Jasmin burdened witu yellow blossoms,
dominate the city parks and the country
hillsides. Yesterday these shrubs were
brown and bare: today they are heavy
with -flowers, while as yet no season-lasting
leaf has appeared. The gold has precedence
fiver the green.
While the forsythia and the jasmine blos
soms dominate, as gold always has a way
cf dominating, their fortunes will be scat
tered In a few days and the silver blos
soms of the Japanese magnolia, a cousin
of our own grandlftnra, will take the place
of the gold that ruled for a day. In truth,
the magnolia buds already are open, while
the trees which bear them are still desti
tute of leaves. The magnolia bears the
gift cf fragrance which the forsythla
Massachusetts avenue, from Thomas cir
cle to Fifteenth street. Is terraced, the
rounded, stone confined banks of earth
holding scores of the forsythla shrubs. The
avenue I a burst of yellow. The beauty
of the street In this April seaaon attracts
and hold thousands of strangers who are
thronging the capital city. After th for
sythla, the magnolia, and. then the porce
lain perfume-filled cups of the stately tulip
tree! It is a march of beauty, a succes
sion of riches.
Nearly 90.000 tourists have looked the
capital of the nation over during the last
thre weeks, and th favorite season for
visiting Washington Is only opening. A
fact worth noting is that the Boards of
Education In moat of the states along th
Atlantic seaboard and In some states far
ther west ar now making an annual
pilgrimage to the national capital a part of
the course of study. Perhaps 75 per cent
of th tourists who ar now visiting the
capital are high school students and their
teachers. These seekers after knowledge
com in dally by the train load. Wash
ington Is overrun with them. This practice
of permitting or rather encouraging stu
dent bodies to com her was Instituted two
or three years ago by some of the New
England states and It proved so satisfac
tory that It has hud a remarkable growth.
The railroads entering the capital estimate
that not fewer than 100,000 public school
students will visit her during th month
and the first halt of May. Naturally, th
carrying companies are hopeful that the
practice will appeal to vducatlonal au
thorities as far . west as i4he Mississippi
It is no wonder at all that the brides and
grooms like to come to Washington In the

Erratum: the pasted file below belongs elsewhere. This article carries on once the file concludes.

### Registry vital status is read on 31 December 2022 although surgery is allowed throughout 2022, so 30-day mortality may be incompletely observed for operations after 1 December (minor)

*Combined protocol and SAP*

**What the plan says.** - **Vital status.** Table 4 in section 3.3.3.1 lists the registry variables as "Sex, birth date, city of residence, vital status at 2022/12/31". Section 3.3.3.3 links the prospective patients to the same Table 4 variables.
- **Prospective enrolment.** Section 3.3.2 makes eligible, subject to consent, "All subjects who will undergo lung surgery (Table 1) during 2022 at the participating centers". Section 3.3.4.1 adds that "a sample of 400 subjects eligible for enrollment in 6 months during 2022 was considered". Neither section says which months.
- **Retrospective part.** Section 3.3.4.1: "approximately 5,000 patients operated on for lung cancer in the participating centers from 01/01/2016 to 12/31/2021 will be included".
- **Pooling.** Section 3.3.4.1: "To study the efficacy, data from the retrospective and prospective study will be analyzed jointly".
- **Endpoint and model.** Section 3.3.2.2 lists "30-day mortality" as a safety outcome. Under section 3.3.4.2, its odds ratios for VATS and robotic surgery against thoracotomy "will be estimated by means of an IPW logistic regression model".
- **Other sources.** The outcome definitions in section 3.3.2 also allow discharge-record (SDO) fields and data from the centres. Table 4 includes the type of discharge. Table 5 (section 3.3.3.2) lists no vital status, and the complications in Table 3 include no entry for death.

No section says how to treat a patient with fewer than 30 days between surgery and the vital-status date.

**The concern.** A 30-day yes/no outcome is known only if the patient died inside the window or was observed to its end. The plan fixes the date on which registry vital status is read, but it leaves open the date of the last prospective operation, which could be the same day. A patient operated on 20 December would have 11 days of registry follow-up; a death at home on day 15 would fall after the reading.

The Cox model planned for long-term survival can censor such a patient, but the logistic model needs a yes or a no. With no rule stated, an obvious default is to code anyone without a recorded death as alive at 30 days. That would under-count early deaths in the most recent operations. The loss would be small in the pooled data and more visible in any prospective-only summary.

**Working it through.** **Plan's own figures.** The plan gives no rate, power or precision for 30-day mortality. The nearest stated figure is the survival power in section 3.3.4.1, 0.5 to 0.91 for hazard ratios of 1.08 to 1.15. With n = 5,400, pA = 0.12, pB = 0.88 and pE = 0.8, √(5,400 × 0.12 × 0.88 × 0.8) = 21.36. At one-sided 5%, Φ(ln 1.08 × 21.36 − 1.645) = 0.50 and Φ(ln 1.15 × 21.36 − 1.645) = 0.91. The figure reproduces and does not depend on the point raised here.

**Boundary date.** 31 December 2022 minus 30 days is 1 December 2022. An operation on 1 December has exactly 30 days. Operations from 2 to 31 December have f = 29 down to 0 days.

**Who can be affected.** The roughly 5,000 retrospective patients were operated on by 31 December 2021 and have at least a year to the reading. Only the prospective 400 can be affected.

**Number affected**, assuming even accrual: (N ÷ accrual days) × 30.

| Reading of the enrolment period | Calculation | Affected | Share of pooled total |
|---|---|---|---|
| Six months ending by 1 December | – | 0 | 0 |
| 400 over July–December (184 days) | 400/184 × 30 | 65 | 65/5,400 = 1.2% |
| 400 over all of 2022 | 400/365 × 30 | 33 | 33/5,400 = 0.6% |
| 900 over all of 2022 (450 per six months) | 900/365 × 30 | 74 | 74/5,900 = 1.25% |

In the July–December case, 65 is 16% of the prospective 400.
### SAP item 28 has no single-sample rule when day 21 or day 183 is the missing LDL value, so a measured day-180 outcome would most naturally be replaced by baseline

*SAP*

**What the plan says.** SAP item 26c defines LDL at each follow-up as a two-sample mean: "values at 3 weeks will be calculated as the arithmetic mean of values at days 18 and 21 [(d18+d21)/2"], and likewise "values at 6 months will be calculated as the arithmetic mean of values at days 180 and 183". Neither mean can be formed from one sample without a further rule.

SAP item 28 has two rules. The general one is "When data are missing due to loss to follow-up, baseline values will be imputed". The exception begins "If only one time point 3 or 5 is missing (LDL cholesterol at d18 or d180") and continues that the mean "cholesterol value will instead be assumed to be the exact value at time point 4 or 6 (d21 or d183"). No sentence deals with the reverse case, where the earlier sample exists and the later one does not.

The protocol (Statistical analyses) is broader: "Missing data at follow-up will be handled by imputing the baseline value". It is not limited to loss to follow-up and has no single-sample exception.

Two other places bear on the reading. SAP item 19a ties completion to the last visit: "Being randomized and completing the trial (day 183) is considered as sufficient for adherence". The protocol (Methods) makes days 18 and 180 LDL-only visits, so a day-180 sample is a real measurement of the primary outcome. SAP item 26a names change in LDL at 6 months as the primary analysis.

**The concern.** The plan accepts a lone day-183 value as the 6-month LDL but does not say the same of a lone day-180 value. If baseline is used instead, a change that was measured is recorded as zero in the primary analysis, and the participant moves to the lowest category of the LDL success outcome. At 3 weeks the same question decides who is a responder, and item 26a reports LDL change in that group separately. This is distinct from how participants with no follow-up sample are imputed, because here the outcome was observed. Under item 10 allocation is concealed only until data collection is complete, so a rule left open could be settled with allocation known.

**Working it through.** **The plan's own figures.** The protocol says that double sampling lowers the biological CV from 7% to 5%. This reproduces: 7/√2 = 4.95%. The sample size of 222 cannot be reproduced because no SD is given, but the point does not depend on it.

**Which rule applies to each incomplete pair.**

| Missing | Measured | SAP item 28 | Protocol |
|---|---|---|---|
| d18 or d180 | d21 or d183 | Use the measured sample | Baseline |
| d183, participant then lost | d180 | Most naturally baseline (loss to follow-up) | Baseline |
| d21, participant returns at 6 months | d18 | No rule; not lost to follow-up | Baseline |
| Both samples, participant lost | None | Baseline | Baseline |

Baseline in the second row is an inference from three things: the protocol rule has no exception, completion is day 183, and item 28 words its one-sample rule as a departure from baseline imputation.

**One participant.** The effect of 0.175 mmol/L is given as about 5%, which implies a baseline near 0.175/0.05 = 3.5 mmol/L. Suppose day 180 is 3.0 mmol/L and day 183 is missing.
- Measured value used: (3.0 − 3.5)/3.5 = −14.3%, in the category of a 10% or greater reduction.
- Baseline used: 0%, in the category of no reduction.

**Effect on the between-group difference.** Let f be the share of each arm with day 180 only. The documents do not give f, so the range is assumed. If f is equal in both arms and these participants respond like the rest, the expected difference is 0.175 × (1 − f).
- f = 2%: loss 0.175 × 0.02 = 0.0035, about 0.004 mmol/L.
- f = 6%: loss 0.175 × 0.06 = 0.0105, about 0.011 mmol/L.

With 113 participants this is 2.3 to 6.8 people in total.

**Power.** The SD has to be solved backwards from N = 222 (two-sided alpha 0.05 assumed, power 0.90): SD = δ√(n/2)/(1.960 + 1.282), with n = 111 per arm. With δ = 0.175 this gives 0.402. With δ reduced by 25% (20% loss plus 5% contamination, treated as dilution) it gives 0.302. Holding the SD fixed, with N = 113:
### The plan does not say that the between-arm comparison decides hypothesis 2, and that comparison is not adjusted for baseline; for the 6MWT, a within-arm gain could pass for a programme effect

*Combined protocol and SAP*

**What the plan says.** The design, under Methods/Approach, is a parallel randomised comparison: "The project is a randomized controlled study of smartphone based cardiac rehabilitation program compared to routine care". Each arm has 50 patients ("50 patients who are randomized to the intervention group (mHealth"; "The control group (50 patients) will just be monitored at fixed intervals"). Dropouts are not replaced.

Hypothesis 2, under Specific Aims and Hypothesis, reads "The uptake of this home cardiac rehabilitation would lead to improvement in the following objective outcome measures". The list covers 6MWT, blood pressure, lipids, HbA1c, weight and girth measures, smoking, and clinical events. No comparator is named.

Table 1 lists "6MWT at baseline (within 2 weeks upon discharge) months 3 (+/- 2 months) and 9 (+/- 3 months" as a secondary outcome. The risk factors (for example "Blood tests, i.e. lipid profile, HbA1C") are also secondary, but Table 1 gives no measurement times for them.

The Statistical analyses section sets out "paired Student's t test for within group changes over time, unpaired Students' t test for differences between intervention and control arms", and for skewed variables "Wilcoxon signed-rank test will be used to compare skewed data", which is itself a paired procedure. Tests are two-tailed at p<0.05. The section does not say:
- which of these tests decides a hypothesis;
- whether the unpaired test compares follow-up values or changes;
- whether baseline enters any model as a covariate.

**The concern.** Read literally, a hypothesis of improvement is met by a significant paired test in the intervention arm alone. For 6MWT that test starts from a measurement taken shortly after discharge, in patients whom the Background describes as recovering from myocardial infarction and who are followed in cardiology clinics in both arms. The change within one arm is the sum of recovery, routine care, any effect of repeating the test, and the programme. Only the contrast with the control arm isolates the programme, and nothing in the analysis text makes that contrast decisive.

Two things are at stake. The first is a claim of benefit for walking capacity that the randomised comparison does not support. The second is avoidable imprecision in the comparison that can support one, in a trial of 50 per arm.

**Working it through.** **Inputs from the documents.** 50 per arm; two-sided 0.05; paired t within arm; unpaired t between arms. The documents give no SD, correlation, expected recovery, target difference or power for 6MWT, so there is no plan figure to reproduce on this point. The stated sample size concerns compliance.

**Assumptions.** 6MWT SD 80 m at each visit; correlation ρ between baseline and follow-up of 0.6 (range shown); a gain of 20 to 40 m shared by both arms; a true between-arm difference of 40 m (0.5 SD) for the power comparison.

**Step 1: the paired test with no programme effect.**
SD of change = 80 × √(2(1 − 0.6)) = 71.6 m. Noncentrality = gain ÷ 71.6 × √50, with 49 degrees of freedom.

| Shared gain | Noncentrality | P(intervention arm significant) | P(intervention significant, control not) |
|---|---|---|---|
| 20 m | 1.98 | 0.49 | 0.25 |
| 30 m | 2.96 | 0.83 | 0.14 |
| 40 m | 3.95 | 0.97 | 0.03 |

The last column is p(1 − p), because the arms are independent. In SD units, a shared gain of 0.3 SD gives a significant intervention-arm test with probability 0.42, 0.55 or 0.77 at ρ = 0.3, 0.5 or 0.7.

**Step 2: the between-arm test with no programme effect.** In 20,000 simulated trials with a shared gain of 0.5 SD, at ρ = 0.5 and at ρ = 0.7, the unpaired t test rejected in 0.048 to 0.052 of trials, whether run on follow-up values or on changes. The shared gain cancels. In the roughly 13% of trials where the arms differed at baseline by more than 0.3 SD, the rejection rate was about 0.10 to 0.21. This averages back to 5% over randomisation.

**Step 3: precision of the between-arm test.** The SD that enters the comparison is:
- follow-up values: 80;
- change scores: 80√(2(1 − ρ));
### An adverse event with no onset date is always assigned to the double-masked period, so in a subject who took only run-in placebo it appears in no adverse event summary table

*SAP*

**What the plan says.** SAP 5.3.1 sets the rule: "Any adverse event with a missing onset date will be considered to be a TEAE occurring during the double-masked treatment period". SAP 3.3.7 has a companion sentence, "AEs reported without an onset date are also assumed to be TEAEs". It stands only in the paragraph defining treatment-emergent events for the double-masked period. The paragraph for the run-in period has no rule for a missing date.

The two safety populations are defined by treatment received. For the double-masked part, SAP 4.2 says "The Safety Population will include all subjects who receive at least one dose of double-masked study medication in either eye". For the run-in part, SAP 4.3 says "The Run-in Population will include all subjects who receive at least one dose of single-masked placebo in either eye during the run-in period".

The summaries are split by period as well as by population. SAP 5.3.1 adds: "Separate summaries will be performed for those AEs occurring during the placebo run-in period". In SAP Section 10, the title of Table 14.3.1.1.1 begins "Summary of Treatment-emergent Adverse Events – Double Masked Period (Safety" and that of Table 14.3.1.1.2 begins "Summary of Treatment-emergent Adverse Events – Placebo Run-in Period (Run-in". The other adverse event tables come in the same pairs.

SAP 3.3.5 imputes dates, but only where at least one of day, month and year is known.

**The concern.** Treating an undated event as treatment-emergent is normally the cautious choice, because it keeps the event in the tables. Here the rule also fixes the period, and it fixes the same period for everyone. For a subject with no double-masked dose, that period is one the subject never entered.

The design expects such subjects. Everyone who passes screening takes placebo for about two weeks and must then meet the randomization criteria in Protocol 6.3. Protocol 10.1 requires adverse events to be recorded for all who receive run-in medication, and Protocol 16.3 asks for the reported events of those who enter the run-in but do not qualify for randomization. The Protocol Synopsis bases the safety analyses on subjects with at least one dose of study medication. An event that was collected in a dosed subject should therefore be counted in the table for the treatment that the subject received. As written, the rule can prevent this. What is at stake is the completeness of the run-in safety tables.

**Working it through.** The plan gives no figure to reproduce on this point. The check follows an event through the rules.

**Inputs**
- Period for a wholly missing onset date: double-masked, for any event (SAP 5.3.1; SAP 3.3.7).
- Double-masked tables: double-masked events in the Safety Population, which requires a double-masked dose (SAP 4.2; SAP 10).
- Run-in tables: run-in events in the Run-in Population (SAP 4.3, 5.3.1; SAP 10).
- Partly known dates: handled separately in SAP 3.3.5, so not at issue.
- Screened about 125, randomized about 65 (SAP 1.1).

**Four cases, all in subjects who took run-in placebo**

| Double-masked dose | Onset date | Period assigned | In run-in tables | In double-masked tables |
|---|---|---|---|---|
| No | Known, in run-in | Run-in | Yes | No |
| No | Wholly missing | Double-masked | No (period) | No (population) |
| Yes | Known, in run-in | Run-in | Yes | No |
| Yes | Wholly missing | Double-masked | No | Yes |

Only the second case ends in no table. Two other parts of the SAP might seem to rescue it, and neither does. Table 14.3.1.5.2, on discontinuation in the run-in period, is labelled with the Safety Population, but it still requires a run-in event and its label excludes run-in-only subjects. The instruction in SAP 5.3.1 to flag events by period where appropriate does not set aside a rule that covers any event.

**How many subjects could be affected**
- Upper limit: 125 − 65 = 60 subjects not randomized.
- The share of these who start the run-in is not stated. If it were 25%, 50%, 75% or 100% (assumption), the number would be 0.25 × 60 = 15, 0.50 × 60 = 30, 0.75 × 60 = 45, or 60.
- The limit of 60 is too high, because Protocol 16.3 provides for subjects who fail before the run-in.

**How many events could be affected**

spring. Washington's flower festival be
gan with tha snowdrops In late February,
and will end only with the last of the roses
In late November. Of course. It Is not th
flower that bring th brides and groom
to Washington., They com here, for th
most part, to see the place and to get lost
In th crowd of their own kind, to be con
spicuous among the multitude of the con
spicuous. The guides welcome' them, for
the bridegroom Is liberal, and, whether h
Is liberal or not by nature, happiness make
him keep up an appearance of generosity,
at least until the end of the honeymoon.
It Is said that there Is not vacant room
In any hotel In the city. Congress la In
session, the Daughters of the American
Revolution ar coming, th country's newly
married are" there, and some thousands
of other people.
If is hard to make headway through the
corrldera of the capltol. The rotunda Is
crowded to the rounded wall, Statuary hall
holds the people msssed. the galleries of
the house were filled through the most
tedious of debates, and the supreme court,
always stuffy. Is suffocating.
The White House Is the cnter of attrac
tion for the student bodies. These flue
spring days they almost swamp th attend
ants sbnut th president's home and the
executive office. "Can w ae tha presi
dent?" "Poesibly not: he Is very busy."
"But we have got to; that Is what w
came here for," The expansive Eat room
fills and cannot be emptied until the good
natured president lay aside his work over
in th executive office and comes over fcr
a handshake all around- From 10 o'clock
until 1 Mr. Taft finds It Impossible to give
much thought to public business because
senators snd representatives are crowding
In on lilm continually with schoolmarms
and students who have "pull" enough to
m-et him In that way Instead t waiting
over in the East room. From th White
House the visitors scatter to the oth.
chief points of Interest. They usually do
not have mor than forty-eight hours for
sightseeing, but they manage to see about
all th things the stranger tn Washington
must see. Poesibly Mt. Verncn and the
tomb of Washington get mor attention
from the youngster than any attraction
except th White House, Do they all go
to th top of the Washington monument?
To be sure. If the capacity of the great
elevator proves Insufficient they climb the
step on s run 130 feet up. Starting In at
th bureau of engraving and printing, they
witness the making of paper money from
the time th engraver begin until th
presses In the basement of th treasury
building stamp th number on th bill.
Every boy and girl carries a little not
book in which th bits of Information
which the guides let drop ar Jotted down.
It Is a fine spectacle; It has in It for most
persons more human Interests than ths dry
delate on the tariff up on Capitol Hill.
KaTecta al Washlagten Air.
St. Louis Glob. Democrat.
It la stated that a convention of Daugh
ter of th Revolution in Washington ha
developed Insurgent and a cssr. It must
be In the sir; but why should anyone think
to b a csar, or even a constitutional
mot. arch, with the descendants of th sol
diers ef th trni that tried men's souls?
A Hepclal Siaa,
8naior Bailey wags his hesd solemnly
snd prophesies that Iresident Taft will
prove a disappointment. If he disappoints
Senator Bailey th ccuntrv will lake 11 as
j a hoptful sign.
Makes delicious hot biscuit, I ,
iddle cakesf rolls and muffins:
The only Baking; Powder. y
Made from Royal Grape Cream of Tartar :